Sketching in Hebden

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The final outdoor sketching day saw a good turnout of artists in search of a  cuppa, soup, sandwiches, a chat, interesting location and a bit of sketching.

Audrey again arranged some good weather, several degrees above zero and little wind. Everyone was prepared with warm clothing but cold is insidious. One member kept on moving and made it to Burnsall and back. The dedicated sketching artists who sat it out, came back to the tearoom for hot soup to thaw out.

Scenes around Hebden


Members’ sketches in progress




“Artists & critics – Artists as critics” – Alex Purves

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Alex Purves made a return visit to give an illustrated talk about artists and critics.

He started with a mention of Vasari, the 16th century artist, architect and who wrote biographies of fellow renaissance artists with a bias  in favour of fellow Florentine artists.

The 18th century art market developed in the salons and  at exhibitions. Art markets are very competitive, so most artists rely on critics to enhance their reputation. He mentioned that artists were  also often involved in art criticism themselves, sometimes to gain an advantage over their rivals.


He mentioned that membership of the Royal Academy depended on votes by members who were also artists. They could keep out new artists, especially those with new ideas in a conservative environment. The denial of entry into Paris Salons of the impressionists achieved similar outcomes for a time.

Mr Purves illustrated  many artworks that were the the subject of fierce critiques. Ingres, who painted with a classic precision, was challenged by the loose, colourful style of Delacroix.


These types of clashes were illustrated by a cartoon showing jousting between the brush and the pen.

He also illustrated and talked about critiques of artists: Degas, Toulouse Lautrec,  David and Gericault.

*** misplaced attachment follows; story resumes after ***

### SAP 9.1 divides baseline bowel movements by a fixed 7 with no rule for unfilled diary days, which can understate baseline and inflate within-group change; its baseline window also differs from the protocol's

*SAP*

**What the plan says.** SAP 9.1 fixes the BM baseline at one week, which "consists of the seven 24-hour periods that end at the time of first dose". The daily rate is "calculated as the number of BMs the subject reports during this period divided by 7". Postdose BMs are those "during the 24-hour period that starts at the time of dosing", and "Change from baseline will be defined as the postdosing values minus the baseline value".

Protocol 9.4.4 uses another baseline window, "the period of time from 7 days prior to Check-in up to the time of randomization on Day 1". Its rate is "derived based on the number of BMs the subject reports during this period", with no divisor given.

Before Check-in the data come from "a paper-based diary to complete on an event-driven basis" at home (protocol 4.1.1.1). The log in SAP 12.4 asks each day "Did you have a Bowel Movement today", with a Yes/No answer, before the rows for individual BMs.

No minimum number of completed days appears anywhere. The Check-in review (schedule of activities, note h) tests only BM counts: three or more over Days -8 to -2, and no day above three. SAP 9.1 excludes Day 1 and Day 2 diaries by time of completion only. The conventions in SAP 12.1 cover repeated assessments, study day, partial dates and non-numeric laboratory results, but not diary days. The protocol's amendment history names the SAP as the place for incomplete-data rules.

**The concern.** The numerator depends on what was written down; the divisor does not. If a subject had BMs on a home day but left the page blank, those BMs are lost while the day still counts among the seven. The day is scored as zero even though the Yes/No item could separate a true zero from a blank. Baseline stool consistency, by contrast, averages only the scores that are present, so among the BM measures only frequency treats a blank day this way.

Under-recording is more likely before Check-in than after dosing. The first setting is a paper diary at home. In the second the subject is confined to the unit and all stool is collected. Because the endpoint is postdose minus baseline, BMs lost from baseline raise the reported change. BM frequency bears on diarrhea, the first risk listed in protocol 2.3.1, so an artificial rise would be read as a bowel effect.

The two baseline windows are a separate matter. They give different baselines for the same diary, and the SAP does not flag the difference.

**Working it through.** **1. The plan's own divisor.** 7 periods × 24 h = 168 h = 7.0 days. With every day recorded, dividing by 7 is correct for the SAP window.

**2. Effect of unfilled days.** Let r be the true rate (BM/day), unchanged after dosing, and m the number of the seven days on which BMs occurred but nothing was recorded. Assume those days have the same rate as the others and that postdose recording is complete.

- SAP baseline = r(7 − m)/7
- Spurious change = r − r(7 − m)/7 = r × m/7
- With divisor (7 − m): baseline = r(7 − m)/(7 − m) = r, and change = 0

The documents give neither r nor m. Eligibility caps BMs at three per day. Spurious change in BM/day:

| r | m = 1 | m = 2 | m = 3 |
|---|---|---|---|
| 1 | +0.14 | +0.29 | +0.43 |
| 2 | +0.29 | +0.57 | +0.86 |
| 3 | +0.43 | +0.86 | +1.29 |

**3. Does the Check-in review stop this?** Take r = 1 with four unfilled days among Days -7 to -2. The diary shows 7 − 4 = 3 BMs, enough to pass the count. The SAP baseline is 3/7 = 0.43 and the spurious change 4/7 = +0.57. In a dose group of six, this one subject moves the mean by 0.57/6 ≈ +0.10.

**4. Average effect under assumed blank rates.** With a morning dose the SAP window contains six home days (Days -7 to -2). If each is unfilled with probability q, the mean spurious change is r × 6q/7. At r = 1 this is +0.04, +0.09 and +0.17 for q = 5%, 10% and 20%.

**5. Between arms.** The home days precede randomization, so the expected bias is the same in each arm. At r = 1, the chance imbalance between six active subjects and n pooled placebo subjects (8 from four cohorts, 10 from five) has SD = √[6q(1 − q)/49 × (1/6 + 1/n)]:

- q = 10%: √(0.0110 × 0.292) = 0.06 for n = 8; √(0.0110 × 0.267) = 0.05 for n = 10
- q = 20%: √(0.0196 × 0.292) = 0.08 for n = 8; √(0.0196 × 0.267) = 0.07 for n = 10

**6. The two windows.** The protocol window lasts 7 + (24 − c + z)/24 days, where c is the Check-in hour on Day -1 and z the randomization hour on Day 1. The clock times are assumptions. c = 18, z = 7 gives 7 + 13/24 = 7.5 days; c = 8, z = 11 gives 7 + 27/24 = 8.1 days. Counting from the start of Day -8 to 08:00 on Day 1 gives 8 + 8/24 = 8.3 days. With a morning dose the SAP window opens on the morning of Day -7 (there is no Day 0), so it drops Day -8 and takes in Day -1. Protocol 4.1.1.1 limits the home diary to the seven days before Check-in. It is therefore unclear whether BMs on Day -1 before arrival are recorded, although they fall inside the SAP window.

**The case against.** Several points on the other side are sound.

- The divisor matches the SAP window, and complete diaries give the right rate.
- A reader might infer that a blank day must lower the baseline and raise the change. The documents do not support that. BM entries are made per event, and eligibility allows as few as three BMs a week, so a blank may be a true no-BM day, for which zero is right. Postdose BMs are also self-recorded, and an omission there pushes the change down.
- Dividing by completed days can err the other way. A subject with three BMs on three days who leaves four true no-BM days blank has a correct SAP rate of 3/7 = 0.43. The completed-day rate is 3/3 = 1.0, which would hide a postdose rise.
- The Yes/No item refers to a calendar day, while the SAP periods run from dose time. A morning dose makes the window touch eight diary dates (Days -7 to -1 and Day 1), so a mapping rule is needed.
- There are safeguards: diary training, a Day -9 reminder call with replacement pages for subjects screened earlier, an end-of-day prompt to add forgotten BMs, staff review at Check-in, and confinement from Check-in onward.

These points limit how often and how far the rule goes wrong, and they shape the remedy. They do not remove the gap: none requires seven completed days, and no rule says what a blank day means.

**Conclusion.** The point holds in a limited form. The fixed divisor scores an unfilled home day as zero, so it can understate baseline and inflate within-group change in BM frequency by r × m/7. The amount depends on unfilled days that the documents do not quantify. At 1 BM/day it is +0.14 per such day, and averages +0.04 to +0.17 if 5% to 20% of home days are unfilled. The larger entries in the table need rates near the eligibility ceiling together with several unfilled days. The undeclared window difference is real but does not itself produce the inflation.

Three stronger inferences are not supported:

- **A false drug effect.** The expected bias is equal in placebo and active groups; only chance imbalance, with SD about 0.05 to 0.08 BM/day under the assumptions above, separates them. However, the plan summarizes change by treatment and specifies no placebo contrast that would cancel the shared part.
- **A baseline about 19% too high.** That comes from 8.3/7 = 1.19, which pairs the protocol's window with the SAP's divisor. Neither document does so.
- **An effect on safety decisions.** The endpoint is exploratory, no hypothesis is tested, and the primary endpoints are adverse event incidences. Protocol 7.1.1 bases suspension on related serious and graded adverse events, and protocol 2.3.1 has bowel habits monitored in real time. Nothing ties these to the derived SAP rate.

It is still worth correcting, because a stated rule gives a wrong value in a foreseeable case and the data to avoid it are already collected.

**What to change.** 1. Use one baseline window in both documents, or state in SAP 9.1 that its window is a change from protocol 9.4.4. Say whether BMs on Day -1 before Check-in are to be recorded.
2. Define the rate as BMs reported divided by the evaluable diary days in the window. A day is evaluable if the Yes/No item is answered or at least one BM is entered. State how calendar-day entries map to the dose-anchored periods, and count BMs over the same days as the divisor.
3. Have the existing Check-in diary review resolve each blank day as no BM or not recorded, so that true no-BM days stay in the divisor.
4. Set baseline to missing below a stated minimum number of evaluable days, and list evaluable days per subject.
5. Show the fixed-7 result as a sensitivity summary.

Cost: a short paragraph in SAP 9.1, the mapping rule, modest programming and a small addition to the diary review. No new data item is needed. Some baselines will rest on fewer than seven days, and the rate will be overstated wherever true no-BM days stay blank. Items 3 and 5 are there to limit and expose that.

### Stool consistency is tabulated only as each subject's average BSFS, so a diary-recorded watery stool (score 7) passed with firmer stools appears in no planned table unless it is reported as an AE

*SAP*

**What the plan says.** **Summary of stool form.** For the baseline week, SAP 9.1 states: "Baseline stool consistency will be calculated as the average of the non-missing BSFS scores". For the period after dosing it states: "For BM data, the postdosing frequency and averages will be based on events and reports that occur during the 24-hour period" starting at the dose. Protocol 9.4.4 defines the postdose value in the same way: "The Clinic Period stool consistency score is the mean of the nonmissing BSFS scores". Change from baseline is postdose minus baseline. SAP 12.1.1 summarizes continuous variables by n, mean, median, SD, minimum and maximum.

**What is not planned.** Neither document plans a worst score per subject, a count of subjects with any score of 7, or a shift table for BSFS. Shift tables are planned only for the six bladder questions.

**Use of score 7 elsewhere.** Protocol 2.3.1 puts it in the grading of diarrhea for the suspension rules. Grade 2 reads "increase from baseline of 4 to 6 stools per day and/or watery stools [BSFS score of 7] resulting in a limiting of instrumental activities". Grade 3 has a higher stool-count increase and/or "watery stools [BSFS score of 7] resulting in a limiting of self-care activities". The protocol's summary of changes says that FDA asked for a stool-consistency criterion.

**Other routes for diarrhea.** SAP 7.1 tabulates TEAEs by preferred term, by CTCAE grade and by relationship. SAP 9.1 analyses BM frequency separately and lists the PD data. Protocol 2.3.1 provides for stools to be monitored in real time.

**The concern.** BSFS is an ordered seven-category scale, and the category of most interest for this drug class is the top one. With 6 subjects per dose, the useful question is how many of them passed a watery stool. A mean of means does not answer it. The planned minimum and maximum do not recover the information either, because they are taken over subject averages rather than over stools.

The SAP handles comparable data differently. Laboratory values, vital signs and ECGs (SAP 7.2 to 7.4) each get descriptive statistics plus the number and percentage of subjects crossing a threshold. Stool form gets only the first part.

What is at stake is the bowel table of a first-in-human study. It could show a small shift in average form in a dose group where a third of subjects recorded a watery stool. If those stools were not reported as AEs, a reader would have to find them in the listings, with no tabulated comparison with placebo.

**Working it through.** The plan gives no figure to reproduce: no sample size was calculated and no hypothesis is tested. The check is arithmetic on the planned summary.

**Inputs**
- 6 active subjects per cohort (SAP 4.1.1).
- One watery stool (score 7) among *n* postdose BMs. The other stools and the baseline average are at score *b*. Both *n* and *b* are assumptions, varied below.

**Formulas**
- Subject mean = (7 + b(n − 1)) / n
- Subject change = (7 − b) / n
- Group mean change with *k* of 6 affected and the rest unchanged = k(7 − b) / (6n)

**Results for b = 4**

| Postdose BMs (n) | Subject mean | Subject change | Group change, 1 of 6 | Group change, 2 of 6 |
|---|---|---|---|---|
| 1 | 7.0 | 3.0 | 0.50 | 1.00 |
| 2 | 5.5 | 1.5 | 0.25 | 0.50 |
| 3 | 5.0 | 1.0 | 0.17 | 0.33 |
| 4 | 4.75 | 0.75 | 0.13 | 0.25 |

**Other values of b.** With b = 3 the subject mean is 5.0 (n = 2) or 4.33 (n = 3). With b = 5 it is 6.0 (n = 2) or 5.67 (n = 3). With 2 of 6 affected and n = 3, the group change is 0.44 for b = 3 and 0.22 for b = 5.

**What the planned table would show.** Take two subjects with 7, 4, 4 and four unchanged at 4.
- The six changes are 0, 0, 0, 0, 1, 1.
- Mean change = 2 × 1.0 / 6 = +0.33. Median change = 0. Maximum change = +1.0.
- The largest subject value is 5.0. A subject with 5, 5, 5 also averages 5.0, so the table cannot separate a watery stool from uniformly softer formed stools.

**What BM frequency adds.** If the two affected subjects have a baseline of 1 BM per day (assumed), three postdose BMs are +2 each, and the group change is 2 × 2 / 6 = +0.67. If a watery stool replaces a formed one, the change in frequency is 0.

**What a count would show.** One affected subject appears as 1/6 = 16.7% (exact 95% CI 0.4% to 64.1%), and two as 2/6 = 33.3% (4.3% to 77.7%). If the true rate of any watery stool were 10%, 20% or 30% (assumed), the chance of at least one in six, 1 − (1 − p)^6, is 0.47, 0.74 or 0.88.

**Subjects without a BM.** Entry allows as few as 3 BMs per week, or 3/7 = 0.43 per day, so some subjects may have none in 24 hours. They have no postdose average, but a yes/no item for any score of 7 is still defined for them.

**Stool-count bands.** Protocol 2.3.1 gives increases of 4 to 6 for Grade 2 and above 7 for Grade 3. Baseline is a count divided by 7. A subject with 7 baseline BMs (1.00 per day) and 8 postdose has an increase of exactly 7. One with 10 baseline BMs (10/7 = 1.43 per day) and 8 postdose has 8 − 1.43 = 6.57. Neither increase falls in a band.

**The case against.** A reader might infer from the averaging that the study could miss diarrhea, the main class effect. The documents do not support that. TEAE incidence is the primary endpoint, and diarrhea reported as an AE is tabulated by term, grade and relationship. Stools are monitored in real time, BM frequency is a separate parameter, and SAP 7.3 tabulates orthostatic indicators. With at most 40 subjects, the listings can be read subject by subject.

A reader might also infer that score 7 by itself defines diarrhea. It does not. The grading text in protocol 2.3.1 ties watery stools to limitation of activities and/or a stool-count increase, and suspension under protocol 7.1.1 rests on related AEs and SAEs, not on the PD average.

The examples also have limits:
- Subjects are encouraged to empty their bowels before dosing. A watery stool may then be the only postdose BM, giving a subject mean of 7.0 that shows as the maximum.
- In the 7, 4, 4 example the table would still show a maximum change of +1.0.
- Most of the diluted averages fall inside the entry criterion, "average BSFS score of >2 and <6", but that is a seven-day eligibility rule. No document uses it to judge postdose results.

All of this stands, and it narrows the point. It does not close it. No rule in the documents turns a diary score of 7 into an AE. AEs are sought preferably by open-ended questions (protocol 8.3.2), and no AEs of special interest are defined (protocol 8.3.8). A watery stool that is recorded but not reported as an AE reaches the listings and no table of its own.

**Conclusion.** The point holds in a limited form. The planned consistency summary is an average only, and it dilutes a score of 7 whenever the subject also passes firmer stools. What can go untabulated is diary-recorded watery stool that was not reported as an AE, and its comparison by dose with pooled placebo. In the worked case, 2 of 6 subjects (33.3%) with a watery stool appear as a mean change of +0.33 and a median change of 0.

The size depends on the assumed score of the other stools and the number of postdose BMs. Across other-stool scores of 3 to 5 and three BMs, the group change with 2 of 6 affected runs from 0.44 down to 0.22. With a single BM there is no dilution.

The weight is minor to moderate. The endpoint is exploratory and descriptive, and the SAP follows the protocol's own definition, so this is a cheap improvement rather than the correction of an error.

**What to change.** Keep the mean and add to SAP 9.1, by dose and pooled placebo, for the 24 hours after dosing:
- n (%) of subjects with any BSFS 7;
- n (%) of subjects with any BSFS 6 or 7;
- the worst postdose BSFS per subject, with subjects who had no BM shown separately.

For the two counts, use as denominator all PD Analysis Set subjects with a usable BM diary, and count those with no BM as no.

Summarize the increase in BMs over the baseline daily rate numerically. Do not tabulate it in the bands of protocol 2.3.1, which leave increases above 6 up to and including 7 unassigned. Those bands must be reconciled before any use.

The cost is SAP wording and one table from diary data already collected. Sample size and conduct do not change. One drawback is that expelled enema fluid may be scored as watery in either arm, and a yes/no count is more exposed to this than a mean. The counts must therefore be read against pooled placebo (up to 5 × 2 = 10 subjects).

Mr Purves also illustrated controversial work by English painters.
A critic suggested that Constable should use less green and more brown like the old masters, even though he was painting the English countryside.
Turner faced  widespread criticism for his later vortex paintings. Even his champion, Ruskin, commenting about his mental state.



A cartoon depicting Turner painting with a mop, summed up contemporary attitudes of established classical artists to his loose style.

Mr Purves also illustrated pre Raphaelite paintings by Millais, Rosetti  and Holman Hunt.


One of the most famous artist and critic disputes followed Ruskin commenting on Whistler’s “Nocturne in Black & Gold, falling rocket”, illustrated.
He wrote: ‘I have seen, and heard, much of Cockney impudence before now; but never expected to hear a coxcomb ask two hundred guineas for flinging a pot of paint in the public’s face.’
Whistler decided to sue Ruskin for libel but was only awarded a farthing damages, resulting heavy costs against Whistler. Poor consequences for both.
Critics also commented adversely on Whistler’s “Symphony in White …”, paintings and etchings in Venice and his stark painting of his mother.
His pictures form a dangerous precedent


A portrait of Madam X  by John Singer Sargent offended critics in Paris. The loose strap was changed in some versions.






Monet’s  sketch “Impression of sunrise”, painted in London, was deemed unfinished and heavily criticised.
This painting gave a name to the impressionist movement.



Mr Purves showed post war images. This period was influenced by followers of the Bauhaus painters, including Victor Pasmore, who changed art school teaching away from its traditional approach.

The photograph is of the “kitchen sink artists”, included John Bratby, showing a kitchen sink painting.

A painting by John Bratby


One severe critic was Winston Churchill who was reputed to have destroyed Sutherland’s portrait of himself.

Lady Churchill is reputed to have destroyed a portrait sketch of him by Walter Sickert.


All new movements attract critics, not least artworks made by poured paint.

A notable comment on modern art appreciation in a New Yorker cartoon lampooned critical commentary:

“His spatter is masterful, but his dribble lacks conviction” 



And a final word by an art professional on the subject of art appreciation.
“I don’t know much about art but I know where the gents are”

It was an interesting, illuminating, broad ranging, well illustrated talk by Alec Purves.


Sketching at Ripley Castle

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Eleven artists enjoyed a wonderful, sunny autumn day in the grounds of Ripley Castle. Many had not been before and, after the usual cuppa, we all set off to find that ‘special spot’.

Ripley Castle

Some of the trees were showing their Autumn colours.

In the kitchen garden, we saw colourful dahlias and chrysanthemums. The windfalls were being packed into boxes to sell. The gardener told me that the oldest cultivar was called “Cat’s Head” because of its shape. Someone thought it looked more like another part of the cats anatomy!